330 GT Registry
TOP ITALIAN CARS IN BRITAIN
Part two of a series in which MOTOR SPORT interviews some of the owners
Patsy Burt’s hill-climbing and sprinting activities are sufficiently well known not to need recalling here. She feels that her Ferrari 330GT is the next best thing in general handling to her racing car. The car, which was collected from the factory in 1965, has now done about 30,000 miles, mainly on longer hauls on the Continent. “ It provides an ideal excuse for going from restaurant to restaurant,” she maintains. For general shopping and business she now has a Mercedes-Benz 280SL, but having once owned a Ferrari, she would never be without one.
Patsy Burt with her Ferrari at Bookham.
Miss Burt’s previous cars had all had a sporting flavour, such as Aston Martins, Jensens, Triumphs, a twin-cam Fiat sports car and, just before the Ferrari, an Alfa Romeo 2600 Coupé. She thought that she may have been swayed in her decision to buy because of the Ferrari reputation. It was a matter of a choice between a Mercedes- Benz 300SE Coupé and the Ferrari, and the Italian car scored mainly because of its racing car-like handling. The engine and all running gear have been faultless, the electrics so-so and the brakes not so good. Having stood idle for a period, on initial application they tend to lock on. Ron Smith, a director of Patsy’s PMB Garage in Bookham, Surrey, worked out the cost in tyres; he reckoned about per week, if the driver was careful.
Ideally, Miss Burt would like the Ferrari with a Mercedes-Benz- type of automatic transmission—a statement that might upset other Ferrari enthusiasts. She thought it well worth the money if the owner is interested in driving properly. If the driving angle is good, one would put up with the minor irritations; on the way back from Italy with the new car, 14 faults developed, including a leaking boot and windscreen wipers that would not switch off. But it is a car that makes one drive properly. The Mercedes, she thought, would get the driver out of any trouble on the road with little effort, but if the Ferrari gets a little out of line on a corner, it tends to let the driver know.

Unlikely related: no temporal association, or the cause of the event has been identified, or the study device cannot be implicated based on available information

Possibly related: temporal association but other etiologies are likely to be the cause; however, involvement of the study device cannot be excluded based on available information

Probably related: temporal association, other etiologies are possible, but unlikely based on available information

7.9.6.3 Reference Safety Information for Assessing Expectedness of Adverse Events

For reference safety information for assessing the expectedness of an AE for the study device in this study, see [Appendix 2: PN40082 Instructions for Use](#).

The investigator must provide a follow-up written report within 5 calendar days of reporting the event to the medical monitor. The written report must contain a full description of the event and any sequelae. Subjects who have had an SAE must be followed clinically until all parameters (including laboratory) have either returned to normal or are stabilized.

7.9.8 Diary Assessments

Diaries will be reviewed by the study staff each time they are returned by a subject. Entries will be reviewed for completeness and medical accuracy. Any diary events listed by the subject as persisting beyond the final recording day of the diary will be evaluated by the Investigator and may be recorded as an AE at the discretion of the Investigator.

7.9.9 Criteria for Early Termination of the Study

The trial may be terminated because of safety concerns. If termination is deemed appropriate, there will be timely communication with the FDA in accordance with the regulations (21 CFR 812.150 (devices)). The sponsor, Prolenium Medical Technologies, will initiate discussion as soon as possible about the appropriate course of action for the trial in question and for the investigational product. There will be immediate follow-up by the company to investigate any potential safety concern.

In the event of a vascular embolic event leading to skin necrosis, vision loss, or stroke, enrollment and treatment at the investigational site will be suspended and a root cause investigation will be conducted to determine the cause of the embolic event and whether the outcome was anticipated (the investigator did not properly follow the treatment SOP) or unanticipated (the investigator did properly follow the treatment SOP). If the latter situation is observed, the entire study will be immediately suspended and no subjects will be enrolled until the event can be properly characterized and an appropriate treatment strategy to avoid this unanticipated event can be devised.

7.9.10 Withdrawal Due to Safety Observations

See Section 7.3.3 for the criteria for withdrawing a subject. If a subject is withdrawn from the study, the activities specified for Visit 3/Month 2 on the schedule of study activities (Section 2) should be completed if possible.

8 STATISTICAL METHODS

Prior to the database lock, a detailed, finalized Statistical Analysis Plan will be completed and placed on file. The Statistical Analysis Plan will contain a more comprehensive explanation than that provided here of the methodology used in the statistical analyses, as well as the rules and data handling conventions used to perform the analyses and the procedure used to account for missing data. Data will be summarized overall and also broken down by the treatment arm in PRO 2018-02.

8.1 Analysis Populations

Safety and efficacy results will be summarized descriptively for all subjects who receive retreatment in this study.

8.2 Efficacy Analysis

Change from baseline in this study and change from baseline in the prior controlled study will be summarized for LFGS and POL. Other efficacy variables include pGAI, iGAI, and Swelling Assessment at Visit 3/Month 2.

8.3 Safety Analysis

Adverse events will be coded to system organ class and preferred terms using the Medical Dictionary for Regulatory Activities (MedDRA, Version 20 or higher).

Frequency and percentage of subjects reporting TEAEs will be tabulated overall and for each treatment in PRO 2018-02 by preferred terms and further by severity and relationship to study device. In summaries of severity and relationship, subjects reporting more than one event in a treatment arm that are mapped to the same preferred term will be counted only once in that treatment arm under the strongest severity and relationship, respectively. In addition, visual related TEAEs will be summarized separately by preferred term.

The car has been serviced regularly by PMB, although odd jobs have been done by Maranello Concessionaires. Patsy thought that the 70-m.p.h. limit was a waste of Ferrari’s talents of building motor cars. When the Ferrari is travelling at 70 it is about half-way up its power range and certainly a great deal more stable than a bread-and-buffer car at the same speed. But on the Continent the Ferrari really comes into its own. In this country, Miss Burt said, it’s all stop-start, stop— start, but there they understand speed.
MOTOR SPORT, MAY 1968